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Minister of State for Democratic Reform Pierre Poilievre. (CHRIS WATTIE/REUTERS)
Minister of State for Democratic Reform Pierre Poilievre. (CHRIS WATTIE/REUTERS)

PIERRE POILIEVRE

Why the Fair Elections Act is, in fact, fair Add to ...

Many of the government’s critics have reacted with predictable hyperbole to the Fair Elections Act. Yet the bill is common sense.

Let’s review the points of contention.

The bill requires voters to choose from 39 pieces of acceptable identification to prove identity and residence. Photo ID will not be required, but simply having someone vouch for a voter’s identity – without so much as a utility bill to back it up – will no longer suffice.

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(What is the Fair Elections Act? Read The Globe and Mail’s easy explanation)

The risks of vouching are obvious at a glance. Worse, the safeguards against these risks were violated in 50,735 cases (42 per cent of the time) in the 2011 election, according to Elections Canada’s own compliance report.

Supporters of vouching mistakenly believed they had an “Aha!” moment a few weeks ago when the report’s author, Harry Neufeld, restated his long-standing support for vouching. That was nothing new. Nor had anyone ever suggested otherwise. The very fact that a devout supporter of vouching has acknowledged the appalling irregularities in its use is all the more troubling.

Still, some claim that the irregularities were mere “record-keeping” hiccups. Regardless of what its author may now claim, the Neufeld report says exactly the opposite.

“Errors that involve a failure to properly administer these procedures are serious. The courts refer to such serious errors as ‘irregularities’ which can result in votes being declared invalid,” it reads on Page 5. If you don’t like that, try this, on Page 14: “Too frequently, the errors are so serious that the courts would judge them to be ‘irregularities’ that violate the legal provisions that establish an elector’s entitlement to vote.” Further, Mr. Neufeld noted that the sorts of vouching errors that occurred in the riding of Etobicoke Centre “could contribute to a court overturning an election”(Page 10).

Rules exist for a reason. They are the “legal safeguards, in place to ensure each elector is actually eligible to vote” (Page 6) and their systematic violation is serious enough for a court to overturn an election result or invalidate a vote, according to the report.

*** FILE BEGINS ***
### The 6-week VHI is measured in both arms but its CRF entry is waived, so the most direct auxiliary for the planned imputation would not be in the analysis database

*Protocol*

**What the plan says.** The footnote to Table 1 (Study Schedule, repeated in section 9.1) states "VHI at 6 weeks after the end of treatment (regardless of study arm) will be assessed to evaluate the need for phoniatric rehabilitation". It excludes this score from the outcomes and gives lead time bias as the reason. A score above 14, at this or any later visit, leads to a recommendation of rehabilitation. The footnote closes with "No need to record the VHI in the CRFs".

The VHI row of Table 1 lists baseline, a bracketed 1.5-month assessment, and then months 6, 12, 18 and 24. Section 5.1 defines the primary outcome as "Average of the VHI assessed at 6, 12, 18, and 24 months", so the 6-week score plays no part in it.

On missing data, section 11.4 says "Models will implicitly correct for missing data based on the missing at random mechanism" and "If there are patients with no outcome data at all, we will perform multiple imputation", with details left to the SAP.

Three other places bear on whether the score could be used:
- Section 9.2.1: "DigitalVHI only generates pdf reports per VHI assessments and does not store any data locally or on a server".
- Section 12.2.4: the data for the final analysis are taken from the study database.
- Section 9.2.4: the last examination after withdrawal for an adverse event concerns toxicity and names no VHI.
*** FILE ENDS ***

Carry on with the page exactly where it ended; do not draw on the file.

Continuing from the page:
These facts have led the government to require ID when people vote.

Voter turnout is another point of debate. There are two things that drive people to vote: motivation and information. Motivation results from parties or candidates inspiring people to vote. Information (the “where, when and how”) is the responsibility of Elections Canada. The agency’s own data suggests it has done a poor job of it.

After the last election, young non-voters reported that not knowing where (25 per cent), when (26 per cent) or how (19 per cent) to vote played a role in their decision not to vote. Half of Canada’s youths (and three quarters of aboriginal youths) are unaware that they can vote early if they are not available on Election Day. “The most important access barrier [to youth voting] was lack of knowledge about the electoral process, including not knowing about different ways to vote,” the agency has reported.

The Fair Elections Act will require Elections Canada to communicate this basic information, while parties do their job of voter motivation.

Finally, the Fair Elections Act would make the elections commissioner, the law-enforcement watchdog (currently Yves Coté), independent from the chief electoral officer. Marc Mayrand, the current CEO, does not support the idea. Nevertheless, it is essential.

First, there are 34 offences in the Canada Elections Act that deal with conduct by the CEO’s staff. How could a commissioner ever investigate the CEO’s staff, when he is one of them?

Second, the Fair Elections Act moves the commissioner into the Office of the Director of Public Prosecutions, who has already been responsible for laying charges under the Canada Elections Act for the past seven years. During that time, his independence has never been questioned.

That’s because it is unquestionable. He is appointed on the recommendation of a committee of non-partisan public servants, as well as representatives of the law society and all parties. He can be removed only through a vote of the House of Commons. Section 2 of the Director of Public Prosecutions Act excludes the attorney-general from involvement in elections law prosecutions.

Furthermore, Clause 108 of the Fair Elections Act states: “The commissioner is to conduct the investigation independently of the director of public prosecutions.” The commissioner will have a fixed term, he cannot be fired without cause, and, for the first time, he will control his staffing and investigations. That is real independence.

Canadians instinctively understand that these changes are reasonable and fair. That is why they have not shared the critics’ hysteria.

Pierre Poilievre is Minister of State for Democratic Reform.

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